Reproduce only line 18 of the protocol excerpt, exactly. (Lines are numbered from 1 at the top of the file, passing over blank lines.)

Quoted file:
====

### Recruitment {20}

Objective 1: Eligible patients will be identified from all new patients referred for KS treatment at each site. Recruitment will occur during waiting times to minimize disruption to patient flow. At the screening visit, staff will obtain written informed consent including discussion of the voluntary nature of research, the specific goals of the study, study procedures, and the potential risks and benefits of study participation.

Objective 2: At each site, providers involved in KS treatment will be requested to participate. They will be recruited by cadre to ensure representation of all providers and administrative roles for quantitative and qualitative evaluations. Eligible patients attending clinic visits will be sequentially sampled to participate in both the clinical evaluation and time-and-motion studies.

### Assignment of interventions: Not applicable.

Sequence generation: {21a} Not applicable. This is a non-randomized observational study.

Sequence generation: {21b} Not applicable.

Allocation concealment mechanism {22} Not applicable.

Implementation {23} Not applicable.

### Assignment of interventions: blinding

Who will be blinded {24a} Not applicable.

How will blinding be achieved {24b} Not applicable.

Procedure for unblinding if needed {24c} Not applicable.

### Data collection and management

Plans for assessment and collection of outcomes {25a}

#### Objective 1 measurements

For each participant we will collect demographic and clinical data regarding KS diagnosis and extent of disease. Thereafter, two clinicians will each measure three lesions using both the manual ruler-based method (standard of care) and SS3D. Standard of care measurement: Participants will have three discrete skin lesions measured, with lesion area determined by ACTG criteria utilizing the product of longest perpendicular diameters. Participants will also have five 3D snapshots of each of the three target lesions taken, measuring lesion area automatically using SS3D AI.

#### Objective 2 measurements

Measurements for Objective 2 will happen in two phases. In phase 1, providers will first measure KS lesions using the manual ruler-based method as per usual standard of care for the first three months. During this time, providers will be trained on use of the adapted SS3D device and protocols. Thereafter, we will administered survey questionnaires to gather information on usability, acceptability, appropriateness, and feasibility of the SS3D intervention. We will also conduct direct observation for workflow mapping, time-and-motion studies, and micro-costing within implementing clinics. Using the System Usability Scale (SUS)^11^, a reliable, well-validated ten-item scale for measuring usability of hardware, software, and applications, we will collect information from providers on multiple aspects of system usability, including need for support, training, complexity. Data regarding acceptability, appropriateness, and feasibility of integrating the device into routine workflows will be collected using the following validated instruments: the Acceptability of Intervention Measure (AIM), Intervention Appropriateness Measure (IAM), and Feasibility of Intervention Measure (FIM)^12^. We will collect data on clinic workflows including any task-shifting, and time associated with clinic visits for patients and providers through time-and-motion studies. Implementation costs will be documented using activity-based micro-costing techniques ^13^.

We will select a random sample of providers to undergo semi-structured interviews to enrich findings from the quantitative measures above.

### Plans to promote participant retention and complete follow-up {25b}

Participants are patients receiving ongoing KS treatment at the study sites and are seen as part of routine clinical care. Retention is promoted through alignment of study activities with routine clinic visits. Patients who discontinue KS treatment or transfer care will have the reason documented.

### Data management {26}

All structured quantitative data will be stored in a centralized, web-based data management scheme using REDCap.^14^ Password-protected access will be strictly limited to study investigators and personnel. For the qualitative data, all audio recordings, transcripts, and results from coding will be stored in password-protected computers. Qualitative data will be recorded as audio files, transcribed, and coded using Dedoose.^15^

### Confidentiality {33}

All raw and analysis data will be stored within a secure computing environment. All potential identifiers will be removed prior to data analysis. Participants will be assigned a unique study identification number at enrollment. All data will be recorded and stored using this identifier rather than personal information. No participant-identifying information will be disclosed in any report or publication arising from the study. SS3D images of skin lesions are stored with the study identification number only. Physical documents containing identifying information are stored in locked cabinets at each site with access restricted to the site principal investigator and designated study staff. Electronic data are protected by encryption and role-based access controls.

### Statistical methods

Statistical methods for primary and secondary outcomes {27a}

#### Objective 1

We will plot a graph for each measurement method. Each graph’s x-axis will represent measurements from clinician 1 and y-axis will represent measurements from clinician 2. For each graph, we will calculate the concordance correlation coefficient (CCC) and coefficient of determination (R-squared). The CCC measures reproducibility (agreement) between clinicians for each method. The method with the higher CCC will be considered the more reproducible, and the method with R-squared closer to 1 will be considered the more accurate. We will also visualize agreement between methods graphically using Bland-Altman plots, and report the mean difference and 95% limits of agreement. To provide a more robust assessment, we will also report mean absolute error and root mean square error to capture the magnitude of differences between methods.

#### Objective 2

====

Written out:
Measurements for Objective 2 will happen in two phases. In phase 1, providers will first measure KS lesions using the manual ruler-based method as per usual standard of care for the first three months. During this time, providers will be trained on use of the adapted SS3D device and protocols. Thereafter, we will administered survey questionnaires to gather information on usability, acceptability, appropriateness, and feasibility of the SS3D intervention. We will also conduct direct observation for workflow mapping, time-and-motion studies, and micro-costing within implementing clinics. Using the System Usability Scale (SUS)^11^, a reliable, well-validated ten-item scale for measuring usability of hardware, software, and applications, we will collect information from providers on multiple aspects of system usability, including need for support, training, complexity. Data regarding acceptability, appropriateness, and feasibility of integrating the device into routine workflows will be collected using the following validated instruments: the Acceptability of Intervention Measure (AIM), Intervention Appropriateness Measure (IAM), and Feasibility of Intervention Measure (FIM)^12^. We will collect data on clinic workflows including any task-shifting, and time associated with clinic visits for patients and providers through time-and-motion studies. Implementation costs will be documented using activity-based micro-costing techniques ^13^.